Bioethics within the Cycles of Life

Topics: Stem cell, Embryonic stem cell, Organ transplant Pages: 6 (1499 words) Published: April 28, 2014


In health care there is constantly a drive for attaining a level of quality care. The advancements in technology have also helped in providing that quality of care, but some of these technologies and scientific advances have caused some bioethical issues for health care professionals today. The three common issues in bioethics are beginning of life, sustaining life and improving quality of life and death and dying. We will explore one area in each cycle to understand some current issues and challenges in bioethics. In the beginning of life cycle one of the major issues that are surrounding this is the issue of abortion which refers to the termination of a pregnancy before the viability of the fetus. This only becomes a concern when issue of abortion is an elective decision or therapeutic reasons, but not from an abortion that is from natural causes. When a woman miscarriage this is something as accepted as it was meant to be, and we understand there is a possible risk on the pregnancy and potential outcome of the childbirth. This issue also crosses over to prenatal ethics as well. Abortion is a debate of what stage do we consider human life of the fertilized egg. There is one side that believes that life begins at the beginning of conception and it should be preserved and protected. There are also others that feel that life doesn’t begin until birth and the fetus is not considered human. These ideas are based on different group feelings of how they value the beginning cycle of life. More of the religious groups are adamant against abortions and feel that it’s murder to proceed with an abortion. While there are others that feel that abortion can be a necessary procedure when facing a crisis like rape, but this also brings about other views that abortions can be misused as a form of birth control. In the issue of a rape incident this can be seen as one group as one wrong that is done after another wrong. The procedure of an abortion is not going to address the problems in society we have with rapist. For moral idealist the problem in this case is to see what can be done decrease this type of event from happening and in turn would decrease the need for abortions. These ideas are rooted in the values that people have whether they are from religious associations, moral ideals, or from personal liberties. A health care professional aim is to administer a safe delivery of quality care, and sometimes this is shaped by what our legal system had deemed as safe. The Roe .v Wade case in the Supreme Court decided that a beginning trimester of a pregnancy an abortion is allowed and special restrictions for the second trimester. The courts took a deontological perspective to draw the line on the different ideas on how abortion should be interpreted. With this court decision, health care professionals are in a sense can’t exercise any moral judgment based on their opinion of abortion. This can be a challenge for some health care professionals, or even some religious based hospitals. This will leave the health care facilities that perform this procedure open for much opposition by groups that are against abortion. In the next life cycle in sustaining, life organ transplantation is one of the most effective procedures for improving the quality of life. Organ transplanting is when body part is removed with surgery from a person’s body or location to another person. These can also be done from the person’s own body like a skin graph when a person is burned in one area and they take tissue from another part of the body to repair the damaged tissue. Transplants can be done with human tissue and animal tissue and can help or prolong the...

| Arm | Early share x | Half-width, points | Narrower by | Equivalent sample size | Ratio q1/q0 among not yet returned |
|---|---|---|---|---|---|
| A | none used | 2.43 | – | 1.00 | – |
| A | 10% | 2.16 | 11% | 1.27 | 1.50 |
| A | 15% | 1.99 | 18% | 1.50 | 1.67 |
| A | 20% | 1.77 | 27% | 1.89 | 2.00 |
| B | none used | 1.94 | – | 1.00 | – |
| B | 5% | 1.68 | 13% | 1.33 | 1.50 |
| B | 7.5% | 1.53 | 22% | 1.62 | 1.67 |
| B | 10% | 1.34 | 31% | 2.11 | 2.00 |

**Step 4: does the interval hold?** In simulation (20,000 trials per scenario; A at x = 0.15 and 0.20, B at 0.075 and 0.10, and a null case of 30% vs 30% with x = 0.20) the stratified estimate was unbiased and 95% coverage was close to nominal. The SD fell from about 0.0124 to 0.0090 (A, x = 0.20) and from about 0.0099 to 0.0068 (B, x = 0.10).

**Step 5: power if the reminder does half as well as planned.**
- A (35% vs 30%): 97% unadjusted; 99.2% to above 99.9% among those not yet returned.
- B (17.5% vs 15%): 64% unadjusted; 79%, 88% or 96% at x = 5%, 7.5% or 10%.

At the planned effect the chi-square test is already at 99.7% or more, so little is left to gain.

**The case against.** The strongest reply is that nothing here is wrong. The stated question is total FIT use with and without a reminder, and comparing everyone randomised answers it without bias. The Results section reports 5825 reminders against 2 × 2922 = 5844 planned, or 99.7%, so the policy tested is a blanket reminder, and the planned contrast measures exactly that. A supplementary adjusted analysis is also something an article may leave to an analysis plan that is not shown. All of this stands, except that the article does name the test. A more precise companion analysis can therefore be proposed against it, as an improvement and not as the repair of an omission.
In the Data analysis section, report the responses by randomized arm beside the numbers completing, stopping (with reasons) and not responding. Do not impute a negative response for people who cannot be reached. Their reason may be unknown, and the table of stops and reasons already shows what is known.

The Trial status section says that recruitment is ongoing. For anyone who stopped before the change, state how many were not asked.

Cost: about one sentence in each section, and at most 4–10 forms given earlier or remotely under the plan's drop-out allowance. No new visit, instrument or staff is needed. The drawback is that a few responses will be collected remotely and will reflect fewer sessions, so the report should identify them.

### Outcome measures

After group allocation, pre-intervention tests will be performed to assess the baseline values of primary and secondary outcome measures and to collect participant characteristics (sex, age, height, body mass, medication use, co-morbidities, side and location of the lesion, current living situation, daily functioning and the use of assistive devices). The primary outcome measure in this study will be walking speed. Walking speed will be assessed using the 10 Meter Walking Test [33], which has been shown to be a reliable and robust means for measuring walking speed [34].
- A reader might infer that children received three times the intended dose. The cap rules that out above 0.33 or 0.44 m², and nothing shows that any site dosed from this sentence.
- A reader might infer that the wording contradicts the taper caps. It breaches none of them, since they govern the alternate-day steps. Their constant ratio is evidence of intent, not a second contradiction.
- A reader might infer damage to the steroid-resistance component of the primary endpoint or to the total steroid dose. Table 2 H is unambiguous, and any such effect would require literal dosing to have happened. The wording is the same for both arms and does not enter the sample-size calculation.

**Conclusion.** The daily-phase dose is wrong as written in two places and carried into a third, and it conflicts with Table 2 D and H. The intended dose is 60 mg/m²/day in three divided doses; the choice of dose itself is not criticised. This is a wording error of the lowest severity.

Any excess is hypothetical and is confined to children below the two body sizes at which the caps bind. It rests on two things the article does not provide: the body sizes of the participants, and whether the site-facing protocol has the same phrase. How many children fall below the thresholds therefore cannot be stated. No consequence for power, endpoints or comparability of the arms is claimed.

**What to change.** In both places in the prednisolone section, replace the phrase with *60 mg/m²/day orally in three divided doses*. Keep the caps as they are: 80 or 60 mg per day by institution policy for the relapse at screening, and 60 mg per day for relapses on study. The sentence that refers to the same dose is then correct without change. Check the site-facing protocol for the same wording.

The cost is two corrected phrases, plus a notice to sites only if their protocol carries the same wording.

References: Boyle, J. (2004). Abortion and Christian Bioethics: The Continuing Ethical Importance of Abortion. Christian Bioethics: Non-Ecumenical Studies In Medical Morality, 10(1), 1-5. doi:10.1080/13803600490489771 
Dawson, A.  (2010).  The future of bioethics: three dogmas and a cup of hemlock.  Bioethics, 24(5), 218-225. Retrieved from EBSCOhost.
Hinkley, A. E. (2011). Introduction: Embryonic Stem Cell Research, Abortion, Euthanasia, and the Plurality of Moralities in Bioethics. Journal Of Medicine & Philosophy, 36(3), 217-220.
Retrieved from online resource, Research America, Voters Favor Expanding for ESC, (2012),Researchhttp://www.researchamerica.org/stemcell_issue?gclid=CPj23uq4t7QCFQuCQgodcyEASg
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